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Jazz Guitar Lessons

A Valuable Lesson for Guitarists at ANY Level

Mark Stefani

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JGT contributor Mark Stefani presents ‘Daily Pathway to Success’ advice involving the importance of Arranging and Transcribing.

One of the most common questions posed to me during the past decades of music instruction is: “What can I do to improve my playing on a daily basis?” This is, without a doubt, a very important issue for the evolving musician. Time, or the lack of it, makes your decision about what to practice on a regular basis a critical one. Before I elaborate on the specifics of this subject, let me briefly describe what criteria I use for determining why a particular area of study might be considerably more valuable than another.

Learning music is a complicated process, involving ideally all of the student’s skills simultaneously. The ear, the intellect, visual awareness and physical technique should all blend in perfect harmony during the course of learning and/or performing. But that, unfortunately, is not always the case. Players develop certain “comfort zones” that are usually linked directly to their possession or lack of the above-mentioned skills. It’s extremely common, for instance, for a guitarist to learn music strictly by ear, often without a clue as to what is going on theoretically, or how that music might appear in standard notation. Guitarists are also traditionally famous for over-accenting their technique, especially speed, without really listening or paying attention to whether something truly sounds good or not. These players possess major gap areas, simply because they don’t address the use of all of their skills when they set about learning to play something.

The bottom line? Any music pursuit that doesn’t involve all skill levels and senses is an inferior one.

I’m not saying that those endeavors are without some merit, but to isolate a skill area without involving the others is just an unrealistic way to deal with musical growth. And, from what I’ve seen, players can have a difficult time applying knowledge that’s been learned in this manner. Now, what are some superior pursuits?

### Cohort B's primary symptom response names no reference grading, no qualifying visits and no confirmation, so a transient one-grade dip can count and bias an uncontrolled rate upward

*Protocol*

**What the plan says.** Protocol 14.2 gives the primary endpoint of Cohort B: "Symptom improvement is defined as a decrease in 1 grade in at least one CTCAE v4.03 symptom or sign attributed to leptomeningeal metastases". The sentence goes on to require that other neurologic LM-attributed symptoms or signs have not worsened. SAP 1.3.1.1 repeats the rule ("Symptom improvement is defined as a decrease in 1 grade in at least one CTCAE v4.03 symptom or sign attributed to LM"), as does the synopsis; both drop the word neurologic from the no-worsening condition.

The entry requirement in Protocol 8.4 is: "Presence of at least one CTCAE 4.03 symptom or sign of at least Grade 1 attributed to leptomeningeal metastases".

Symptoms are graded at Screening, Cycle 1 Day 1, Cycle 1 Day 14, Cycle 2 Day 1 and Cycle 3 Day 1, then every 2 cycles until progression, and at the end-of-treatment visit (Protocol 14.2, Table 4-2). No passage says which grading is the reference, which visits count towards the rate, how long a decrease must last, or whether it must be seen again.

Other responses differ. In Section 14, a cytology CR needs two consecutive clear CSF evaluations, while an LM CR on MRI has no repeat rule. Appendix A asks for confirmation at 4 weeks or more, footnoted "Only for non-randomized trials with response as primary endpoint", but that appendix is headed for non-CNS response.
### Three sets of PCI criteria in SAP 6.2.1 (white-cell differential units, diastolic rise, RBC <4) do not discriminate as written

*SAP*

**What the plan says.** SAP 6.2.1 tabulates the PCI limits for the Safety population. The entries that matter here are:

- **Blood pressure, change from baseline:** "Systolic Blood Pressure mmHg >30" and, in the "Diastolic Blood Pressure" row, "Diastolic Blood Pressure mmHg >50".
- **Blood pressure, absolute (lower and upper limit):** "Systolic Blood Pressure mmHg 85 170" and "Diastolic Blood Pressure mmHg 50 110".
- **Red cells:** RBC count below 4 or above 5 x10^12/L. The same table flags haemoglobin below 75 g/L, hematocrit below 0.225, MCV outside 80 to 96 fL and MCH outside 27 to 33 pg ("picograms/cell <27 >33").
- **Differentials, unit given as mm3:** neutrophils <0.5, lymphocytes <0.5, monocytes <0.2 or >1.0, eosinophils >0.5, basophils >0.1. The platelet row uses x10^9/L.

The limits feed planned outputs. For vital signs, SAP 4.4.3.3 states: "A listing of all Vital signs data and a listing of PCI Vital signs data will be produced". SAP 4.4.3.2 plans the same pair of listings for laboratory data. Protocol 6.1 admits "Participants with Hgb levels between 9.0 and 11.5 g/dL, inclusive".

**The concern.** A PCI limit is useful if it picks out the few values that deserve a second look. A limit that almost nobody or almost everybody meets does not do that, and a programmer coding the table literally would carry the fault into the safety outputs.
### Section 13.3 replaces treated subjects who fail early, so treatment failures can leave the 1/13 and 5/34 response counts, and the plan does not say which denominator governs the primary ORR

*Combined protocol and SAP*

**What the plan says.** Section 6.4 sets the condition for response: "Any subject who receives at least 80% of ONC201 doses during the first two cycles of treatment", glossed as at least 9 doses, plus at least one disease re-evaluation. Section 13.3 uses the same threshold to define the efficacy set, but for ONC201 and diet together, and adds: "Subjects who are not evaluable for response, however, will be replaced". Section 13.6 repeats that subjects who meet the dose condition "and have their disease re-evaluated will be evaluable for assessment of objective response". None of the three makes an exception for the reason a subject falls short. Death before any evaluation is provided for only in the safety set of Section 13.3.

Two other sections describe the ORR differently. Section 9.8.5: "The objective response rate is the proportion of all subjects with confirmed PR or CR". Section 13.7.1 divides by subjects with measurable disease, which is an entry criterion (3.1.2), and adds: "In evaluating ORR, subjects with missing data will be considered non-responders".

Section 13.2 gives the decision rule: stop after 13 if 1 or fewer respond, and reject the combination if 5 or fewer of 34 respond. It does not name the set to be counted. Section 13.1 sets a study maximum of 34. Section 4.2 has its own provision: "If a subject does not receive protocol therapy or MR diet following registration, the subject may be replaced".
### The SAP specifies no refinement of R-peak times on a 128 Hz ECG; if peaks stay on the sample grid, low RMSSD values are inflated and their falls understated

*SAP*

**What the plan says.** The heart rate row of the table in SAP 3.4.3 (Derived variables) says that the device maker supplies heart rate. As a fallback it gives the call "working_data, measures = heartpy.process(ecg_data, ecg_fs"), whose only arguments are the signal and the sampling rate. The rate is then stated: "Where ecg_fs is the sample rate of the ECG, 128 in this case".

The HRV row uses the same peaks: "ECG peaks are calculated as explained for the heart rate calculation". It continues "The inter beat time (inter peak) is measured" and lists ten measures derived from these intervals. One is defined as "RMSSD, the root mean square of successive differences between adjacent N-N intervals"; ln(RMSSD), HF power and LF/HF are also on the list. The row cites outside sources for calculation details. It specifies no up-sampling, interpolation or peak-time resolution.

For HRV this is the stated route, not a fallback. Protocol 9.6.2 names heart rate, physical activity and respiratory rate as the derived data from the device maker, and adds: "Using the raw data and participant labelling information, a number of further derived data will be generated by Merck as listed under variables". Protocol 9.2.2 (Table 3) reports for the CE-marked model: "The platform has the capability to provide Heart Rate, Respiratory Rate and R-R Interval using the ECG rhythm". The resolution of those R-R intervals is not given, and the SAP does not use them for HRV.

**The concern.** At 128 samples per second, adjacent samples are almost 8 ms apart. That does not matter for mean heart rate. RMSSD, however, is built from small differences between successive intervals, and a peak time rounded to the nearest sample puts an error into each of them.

Arranging and transcribing are two of the best, if not the best ways of guaranteeing your musical evolution on a consistent, daily basis. Let’s define these areas, since each is quite broad.

Any time that you write a melody, chord progression or bass line, you are arranging music elements to suit what you hear. The arrangement (or composition) can be for group or solo guitar. Other examples might include chord-melody renditions of popular standards, rhythm guitar parts, horn parts, string parts, solos, etc.

Transcribing is the art of learning music by ear at first, then tackling the process of “breaking-down” the rhythm and scoring the project. Typical subjects might be instrumental solos, melodies of tunes, bass lines or chord progressions from sources of your choice.

Successful arranging and transcribing involves the use of all of your music skills at the same time, so although it may be frustrating and challenging the rewards easily justify the effort.

As you experience considerable growth with regards to your overall ability, the “frosting on the cake” is that your music vocabulary will also continue to grow with each and every project. So, all in all, your knowledge, in general, will keep evolving on a daily basis.

It’s not that important, in many cases, how much you practice but what you choose to practice. If you arrange and transcribe every day, you’ll never look back!

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